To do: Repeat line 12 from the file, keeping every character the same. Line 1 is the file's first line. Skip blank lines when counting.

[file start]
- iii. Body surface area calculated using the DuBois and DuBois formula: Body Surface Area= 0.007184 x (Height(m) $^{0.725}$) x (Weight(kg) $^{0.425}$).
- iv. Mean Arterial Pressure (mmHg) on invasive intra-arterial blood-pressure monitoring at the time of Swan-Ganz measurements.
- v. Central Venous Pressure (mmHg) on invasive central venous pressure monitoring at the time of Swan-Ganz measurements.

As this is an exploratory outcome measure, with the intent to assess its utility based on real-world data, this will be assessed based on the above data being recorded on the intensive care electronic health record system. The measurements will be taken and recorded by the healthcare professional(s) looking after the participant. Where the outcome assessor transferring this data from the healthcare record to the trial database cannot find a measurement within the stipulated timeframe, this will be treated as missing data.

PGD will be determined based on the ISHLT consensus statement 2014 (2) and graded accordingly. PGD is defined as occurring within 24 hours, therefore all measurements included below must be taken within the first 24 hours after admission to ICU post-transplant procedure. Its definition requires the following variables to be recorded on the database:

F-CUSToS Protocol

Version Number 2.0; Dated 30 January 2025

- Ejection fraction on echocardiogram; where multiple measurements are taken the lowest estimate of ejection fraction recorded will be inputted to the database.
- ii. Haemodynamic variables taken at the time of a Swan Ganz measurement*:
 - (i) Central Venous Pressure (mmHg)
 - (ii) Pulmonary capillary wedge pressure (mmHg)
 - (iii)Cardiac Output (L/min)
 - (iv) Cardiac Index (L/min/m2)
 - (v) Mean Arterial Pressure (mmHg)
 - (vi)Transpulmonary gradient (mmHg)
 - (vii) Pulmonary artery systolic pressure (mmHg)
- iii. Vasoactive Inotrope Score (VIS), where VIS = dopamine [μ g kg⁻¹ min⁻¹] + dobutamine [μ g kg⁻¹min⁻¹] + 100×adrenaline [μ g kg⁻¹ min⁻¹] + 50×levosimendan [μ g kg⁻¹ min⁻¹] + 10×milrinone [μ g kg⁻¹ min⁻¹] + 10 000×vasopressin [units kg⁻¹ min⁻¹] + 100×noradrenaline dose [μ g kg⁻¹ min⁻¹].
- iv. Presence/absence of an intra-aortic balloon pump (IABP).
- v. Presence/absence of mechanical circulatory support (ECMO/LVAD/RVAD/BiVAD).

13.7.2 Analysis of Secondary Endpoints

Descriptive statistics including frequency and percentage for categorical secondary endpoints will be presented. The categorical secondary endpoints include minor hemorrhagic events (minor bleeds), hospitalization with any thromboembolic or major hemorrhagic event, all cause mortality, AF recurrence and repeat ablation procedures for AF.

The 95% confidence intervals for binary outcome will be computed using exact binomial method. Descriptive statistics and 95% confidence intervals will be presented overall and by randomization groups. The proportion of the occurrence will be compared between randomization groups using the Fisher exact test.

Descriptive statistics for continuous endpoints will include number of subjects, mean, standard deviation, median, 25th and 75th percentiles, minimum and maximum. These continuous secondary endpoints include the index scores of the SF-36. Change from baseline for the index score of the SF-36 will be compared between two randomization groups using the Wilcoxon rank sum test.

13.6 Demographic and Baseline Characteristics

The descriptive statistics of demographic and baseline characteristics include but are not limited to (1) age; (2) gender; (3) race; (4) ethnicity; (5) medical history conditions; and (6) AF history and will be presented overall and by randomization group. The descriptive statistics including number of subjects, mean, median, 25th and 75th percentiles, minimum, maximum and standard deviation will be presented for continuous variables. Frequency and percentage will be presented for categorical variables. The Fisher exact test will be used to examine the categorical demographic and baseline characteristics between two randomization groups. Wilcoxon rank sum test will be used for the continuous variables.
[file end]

 - (iii)Cardiac Output (L/min)